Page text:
SAN FRANCISCO — Jurors on Thursday continued to weigh whether Android infringed on Java copyrights as the trial judge ordered Google to clarify how much money has been made or lost on the mobile gadget software.
The order in the case pitting Internet titan Google against business software giant Oracle came after the judge fielded a question from the jury, which began deliberations on Monday in San Francisco federal court.
With the jury out of the courtroom, Oracle lawyers challenged a Google document indicating that Android expenses more than wiped out the “product contribution” to revenue through 2010 and well into 2011.
“We are talking about huge numbers here,” US District Court Judge William Alsup said while considering whether jurors should be able to rely on the document in the event of a damages phase to the trial.
“If the jury finds liability, $600 million could turn on whether the jury believes these numbers are good.”
Alsup gave Google until Monday to provide reliable accounting paperwork itemizing how Android profit-and-loss figures were calculated and wanted the person handling the numbers deposed.
“If that was the way it was done in the actual course of business, fine, that can go before the jury,” Alsup said of the financial figures.
If it is shown Android has been a money loser for Google, there would be no profits to “disgorge” as demanded by Oracle, the judge noted.
The trial is being conducted in separate phases to address copyright and then patent infringement accusations by Oracle. The patent portion is to begin on Monday, unless the jury has not finished deliberations regarding copyright.
Oracle is accusing Google of infringing on Java computer programming language patents and copyrights Oracle obtained when it bought Java inventor Sun Microsystems in a $7.4 billion deal brokered in 2009.
Google has denied the claims and said it believes mobile phone makers and other users of its open-source Android operating system are entitled to use the Java technology in dispute.
Google unveiled the free Android operating system two years before Oracle bought Sun.
Protecting and profiting from Java software technology were prime reasons for Oracle’s decision in 2009 to buy Sun, according to evidence presented at trial.
Part of the Google defense is that Oracle couldn’t figure out a way into the smartphone market so is trying to leech off of Android’s success by pressing claims regarding Java software that Sun made publicly available.
Trump lies to the press about his massive tax increasing while departing to France for the G7 Summit
President Donald Trump was caught repeating inaccurate claims when he spoke to reporters before boarding Marine One for his trip to France for the G7 Summit.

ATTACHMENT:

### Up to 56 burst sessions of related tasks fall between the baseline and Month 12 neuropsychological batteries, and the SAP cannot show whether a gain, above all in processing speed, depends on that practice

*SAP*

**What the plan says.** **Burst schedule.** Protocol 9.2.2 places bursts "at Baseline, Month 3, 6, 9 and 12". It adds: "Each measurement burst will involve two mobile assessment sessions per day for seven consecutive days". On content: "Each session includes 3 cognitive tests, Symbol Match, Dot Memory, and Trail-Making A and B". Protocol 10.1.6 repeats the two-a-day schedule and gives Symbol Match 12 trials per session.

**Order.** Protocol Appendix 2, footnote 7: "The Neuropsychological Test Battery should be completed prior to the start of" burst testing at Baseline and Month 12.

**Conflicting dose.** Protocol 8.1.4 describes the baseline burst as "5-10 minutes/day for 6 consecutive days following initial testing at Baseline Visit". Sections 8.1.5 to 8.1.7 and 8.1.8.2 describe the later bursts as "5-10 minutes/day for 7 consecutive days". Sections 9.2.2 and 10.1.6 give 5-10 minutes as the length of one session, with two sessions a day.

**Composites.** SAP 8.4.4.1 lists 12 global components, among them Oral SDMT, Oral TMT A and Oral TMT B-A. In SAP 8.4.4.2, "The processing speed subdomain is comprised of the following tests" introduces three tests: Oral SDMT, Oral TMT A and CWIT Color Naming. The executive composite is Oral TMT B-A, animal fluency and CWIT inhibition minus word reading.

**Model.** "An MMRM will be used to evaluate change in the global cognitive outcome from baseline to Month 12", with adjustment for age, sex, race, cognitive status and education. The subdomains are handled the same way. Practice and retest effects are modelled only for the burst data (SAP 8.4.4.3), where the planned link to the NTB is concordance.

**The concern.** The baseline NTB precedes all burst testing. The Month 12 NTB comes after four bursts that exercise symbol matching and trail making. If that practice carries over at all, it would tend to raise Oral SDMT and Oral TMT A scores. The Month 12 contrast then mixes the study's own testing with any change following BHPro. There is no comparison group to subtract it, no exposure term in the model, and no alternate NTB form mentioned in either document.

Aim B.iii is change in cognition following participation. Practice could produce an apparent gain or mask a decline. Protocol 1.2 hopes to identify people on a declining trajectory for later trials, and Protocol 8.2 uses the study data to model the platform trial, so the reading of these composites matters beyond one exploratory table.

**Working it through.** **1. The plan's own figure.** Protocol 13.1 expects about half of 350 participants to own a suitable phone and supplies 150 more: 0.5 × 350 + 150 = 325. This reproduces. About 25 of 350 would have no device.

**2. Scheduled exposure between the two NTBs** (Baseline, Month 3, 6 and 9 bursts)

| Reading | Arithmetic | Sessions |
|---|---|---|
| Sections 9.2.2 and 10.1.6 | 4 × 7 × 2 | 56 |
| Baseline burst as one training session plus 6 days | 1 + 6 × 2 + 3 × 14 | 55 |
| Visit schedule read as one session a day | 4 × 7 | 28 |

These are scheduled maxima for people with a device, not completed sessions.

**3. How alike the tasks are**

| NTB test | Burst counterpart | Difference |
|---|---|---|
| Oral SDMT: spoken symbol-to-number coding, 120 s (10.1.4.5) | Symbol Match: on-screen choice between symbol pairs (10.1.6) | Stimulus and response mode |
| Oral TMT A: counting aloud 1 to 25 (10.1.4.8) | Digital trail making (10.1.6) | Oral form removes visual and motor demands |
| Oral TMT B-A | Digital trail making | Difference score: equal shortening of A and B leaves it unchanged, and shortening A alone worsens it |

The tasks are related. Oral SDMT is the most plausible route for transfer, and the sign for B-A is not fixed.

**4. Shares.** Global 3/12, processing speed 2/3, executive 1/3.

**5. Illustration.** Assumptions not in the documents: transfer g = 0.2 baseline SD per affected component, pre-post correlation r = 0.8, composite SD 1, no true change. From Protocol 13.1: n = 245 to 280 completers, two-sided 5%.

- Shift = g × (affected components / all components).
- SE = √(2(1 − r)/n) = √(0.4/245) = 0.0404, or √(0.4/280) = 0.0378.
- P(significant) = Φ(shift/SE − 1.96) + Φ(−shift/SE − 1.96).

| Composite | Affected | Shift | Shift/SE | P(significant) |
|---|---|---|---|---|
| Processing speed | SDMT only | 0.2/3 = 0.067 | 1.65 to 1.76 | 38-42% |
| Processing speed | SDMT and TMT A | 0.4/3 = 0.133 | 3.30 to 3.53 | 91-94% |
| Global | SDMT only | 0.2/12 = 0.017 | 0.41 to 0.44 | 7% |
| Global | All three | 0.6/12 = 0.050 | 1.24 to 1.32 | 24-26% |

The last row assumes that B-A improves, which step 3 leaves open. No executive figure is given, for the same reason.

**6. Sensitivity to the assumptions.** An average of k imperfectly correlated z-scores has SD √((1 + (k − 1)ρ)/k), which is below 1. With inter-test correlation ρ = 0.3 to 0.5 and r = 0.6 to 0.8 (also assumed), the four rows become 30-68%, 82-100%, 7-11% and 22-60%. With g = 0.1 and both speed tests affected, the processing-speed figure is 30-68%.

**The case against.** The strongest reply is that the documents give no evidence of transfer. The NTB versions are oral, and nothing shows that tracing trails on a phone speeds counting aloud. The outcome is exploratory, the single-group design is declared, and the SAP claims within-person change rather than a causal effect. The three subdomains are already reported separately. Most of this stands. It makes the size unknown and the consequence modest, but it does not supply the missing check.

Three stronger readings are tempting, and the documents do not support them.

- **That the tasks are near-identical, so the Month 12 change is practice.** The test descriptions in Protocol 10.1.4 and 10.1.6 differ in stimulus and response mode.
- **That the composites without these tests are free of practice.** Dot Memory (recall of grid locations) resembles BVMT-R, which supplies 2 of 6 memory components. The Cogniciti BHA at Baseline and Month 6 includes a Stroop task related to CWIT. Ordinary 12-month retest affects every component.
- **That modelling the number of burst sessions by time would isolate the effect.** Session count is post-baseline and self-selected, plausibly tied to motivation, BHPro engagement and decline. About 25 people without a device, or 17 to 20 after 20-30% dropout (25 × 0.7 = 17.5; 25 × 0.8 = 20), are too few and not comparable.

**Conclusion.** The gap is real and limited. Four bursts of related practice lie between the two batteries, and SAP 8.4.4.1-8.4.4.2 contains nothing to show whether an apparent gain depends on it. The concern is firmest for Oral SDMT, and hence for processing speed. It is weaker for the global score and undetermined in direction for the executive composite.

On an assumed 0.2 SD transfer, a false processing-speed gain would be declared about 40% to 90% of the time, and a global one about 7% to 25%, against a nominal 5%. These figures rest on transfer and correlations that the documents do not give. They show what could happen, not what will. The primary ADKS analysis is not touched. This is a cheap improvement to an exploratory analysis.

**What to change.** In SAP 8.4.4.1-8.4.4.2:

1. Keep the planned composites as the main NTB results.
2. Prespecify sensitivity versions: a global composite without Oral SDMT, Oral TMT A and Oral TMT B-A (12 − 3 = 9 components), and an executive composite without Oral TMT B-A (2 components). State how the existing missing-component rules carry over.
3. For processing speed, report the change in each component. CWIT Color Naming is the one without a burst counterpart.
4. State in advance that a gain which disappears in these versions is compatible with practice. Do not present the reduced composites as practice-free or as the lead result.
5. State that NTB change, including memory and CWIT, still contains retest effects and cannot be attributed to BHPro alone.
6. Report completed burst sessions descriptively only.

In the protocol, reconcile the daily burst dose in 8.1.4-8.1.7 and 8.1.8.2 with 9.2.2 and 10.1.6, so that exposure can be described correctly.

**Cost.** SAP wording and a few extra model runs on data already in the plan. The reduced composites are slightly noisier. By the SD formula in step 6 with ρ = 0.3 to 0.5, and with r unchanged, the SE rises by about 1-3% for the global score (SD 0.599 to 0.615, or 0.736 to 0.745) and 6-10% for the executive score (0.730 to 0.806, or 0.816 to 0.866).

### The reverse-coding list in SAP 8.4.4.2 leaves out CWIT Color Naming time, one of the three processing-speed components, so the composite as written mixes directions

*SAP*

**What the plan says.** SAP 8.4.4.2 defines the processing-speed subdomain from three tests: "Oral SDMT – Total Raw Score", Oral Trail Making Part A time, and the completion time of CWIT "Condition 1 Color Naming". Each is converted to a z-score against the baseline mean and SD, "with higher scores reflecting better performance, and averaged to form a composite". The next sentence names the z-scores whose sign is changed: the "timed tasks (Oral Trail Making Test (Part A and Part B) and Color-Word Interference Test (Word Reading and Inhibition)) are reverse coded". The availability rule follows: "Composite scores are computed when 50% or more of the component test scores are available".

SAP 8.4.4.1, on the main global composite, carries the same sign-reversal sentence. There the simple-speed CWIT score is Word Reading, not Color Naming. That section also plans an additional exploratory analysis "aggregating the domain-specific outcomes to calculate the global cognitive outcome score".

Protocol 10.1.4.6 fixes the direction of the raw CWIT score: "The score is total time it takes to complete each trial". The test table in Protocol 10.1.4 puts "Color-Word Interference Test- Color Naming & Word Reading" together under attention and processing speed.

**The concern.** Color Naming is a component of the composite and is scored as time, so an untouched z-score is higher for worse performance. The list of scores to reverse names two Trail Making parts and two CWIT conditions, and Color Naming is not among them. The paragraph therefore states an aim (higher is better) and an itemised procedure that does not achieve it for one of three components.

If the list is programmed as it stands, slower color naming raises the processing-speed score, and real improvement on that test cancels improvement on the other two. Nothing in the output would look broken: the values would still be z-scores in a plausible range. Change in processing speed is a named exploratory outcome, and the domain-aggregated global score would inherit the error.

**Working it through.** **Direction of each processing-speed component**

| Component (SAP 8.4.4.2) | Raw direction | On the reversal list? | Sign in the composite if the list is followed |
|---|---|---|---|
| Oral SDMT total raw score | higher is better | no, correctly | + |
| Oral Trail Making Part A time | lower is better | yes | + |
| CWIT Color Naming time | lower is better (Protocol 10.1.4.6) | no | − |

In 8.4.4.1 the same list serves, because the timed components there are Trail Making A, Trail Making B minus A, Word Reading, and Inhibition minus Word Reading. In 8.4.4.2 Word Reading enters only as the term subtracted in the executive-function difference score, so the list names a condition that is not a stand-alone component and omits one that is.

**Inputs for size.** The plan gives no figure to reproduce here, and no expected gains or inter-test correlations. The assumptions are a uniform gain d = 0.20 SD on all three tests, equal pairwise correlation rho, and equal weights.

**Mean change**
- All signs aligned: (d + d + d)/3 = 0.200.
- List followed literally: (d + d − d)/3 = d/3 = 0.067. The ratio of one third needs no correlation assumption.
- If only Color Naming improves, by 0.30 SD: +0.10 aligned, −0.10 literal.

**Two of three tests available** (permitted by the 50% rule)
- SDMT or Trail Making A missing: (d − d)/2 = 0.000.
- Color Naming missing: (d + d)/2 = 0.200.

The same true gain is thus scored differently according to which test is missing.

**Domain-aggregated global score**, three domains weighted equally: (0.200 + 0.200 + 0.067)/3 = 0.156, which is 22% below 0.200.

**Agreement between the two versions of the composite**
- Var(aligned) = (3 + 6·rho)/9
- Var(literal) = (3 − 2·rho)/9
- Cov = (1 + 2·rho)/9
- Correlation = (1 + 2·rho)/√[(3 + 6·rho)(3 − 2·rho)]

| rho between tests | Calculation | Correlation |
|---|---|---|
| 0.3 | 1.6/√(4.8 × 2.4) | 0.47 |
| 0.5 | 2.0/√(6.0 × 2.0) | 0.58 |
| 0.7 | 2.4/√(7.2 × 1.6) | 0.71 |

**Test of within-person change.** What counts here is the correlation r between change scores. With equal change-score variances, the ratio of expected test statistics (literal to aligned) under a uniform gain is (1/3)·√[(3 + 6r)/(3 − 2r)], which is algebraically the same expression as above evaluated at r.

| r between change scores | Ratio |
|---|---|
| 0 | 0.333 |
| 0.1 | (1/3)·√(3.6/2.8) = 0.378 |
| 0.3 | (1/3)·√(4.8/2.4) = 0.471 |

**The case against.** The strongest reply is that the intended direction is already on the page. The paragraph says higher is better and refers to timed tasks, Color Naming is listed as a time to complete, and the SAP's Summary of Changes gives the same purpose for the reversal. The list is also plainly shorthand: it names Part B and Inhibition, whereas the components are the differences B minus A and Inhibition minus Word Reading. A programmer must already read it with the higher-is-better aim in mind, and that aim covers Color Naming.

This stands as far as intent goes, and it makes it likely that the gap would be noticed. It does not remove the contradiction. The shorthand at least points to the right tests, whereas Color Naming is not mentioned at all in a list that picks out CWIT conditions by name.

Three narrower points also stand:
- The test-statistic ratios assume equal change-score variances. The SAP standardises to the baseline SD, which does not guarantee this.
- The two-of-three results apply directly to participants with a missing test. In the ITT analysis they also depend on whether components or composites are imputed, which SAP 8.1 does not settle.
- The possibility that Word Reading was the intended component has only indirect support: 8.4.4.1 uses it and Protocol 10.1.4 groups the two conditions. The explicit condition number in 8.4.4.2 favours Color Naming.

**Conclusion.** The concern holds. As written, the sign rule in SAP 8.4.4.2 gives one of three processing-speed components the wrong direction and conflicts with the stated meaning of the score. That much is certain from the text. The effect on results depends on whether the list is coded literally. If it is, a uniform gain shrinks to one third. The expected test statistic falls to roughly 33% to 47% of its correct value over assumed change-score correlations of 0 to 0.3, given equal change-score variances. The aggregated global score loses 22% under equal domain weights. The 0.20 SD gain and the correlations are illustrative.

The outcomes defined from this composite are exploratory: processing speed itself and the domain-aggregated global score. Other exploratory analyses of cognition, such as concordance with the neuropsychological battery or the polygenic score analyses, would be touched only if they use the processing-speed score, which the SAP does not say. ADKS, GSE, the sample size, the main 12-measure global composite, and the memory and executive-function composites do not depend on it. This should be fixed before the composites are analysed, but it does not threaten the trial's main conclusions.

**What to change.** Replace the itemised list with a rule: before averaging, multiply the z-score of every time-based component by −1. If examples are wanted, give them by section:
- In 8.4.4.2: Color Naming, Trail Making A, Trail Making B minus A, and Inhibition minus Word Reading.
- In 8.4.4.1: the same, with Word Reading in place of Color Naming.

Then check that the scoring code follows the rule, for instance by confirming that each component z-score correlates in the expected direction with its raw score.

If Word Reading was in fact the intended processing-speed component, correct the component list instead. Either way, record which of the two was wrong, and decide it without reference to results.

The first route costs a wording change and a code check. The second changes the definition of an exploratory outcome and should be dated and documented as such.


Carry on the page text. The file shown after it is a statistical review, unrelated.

"I think our tariffs are very good for us. We're taking in tens of billions of dollars, China is paying for it," Trump argued.
In reality, China is not paying for the tariffs, which are paid by American importers and passed on to consumers, making the announcement a massive tax increase on Americans.
"Our tariffs are working out very well for us, people don't understand that yet," Trump argued.
Bill Maher presents ’25 things you don’t know about Stephen Miller’ on Real Time
The host of HBO's "Real Time" presented "25 things you don’t know about Stephen Miller" on Friday.
"In high school, I was voted 'Most Likely to Comb My Mummified Mother's Hair,'" was one item.
"I think tacos are stealing jobs from hamburgers," was another.
"I'm a Cancer. I don't know my astrological sign," was a third.
"The worst part about my car smelling like wet dogs, is that I don't own dogs," was a fourth.
Bill Maher dances on David Koch’s grave: ‘I’m glad he’s dead and I hope the end was painful’
HBO "Real Time" host Bill Maher celebrated the death of right-wing billionaire David Koch, who died of prostate cancer.
"I guess I'm going to have to reevaluate my low opinion of prostate cancer," Maher said.
"Condolences poured in from all the politicians he owned and mourners are being asked, in lieu of flowers, to just leave their car engine running," he said.
"I know these seem like harsh words and harsh jokes, and I'm sure I will be condemned for them on Fox News, which will portray Mr. Koch as a principled libertarian who believed in the free market," Maher said. "He and his brother have done more than anybody to fund climate science deniers -- for decades."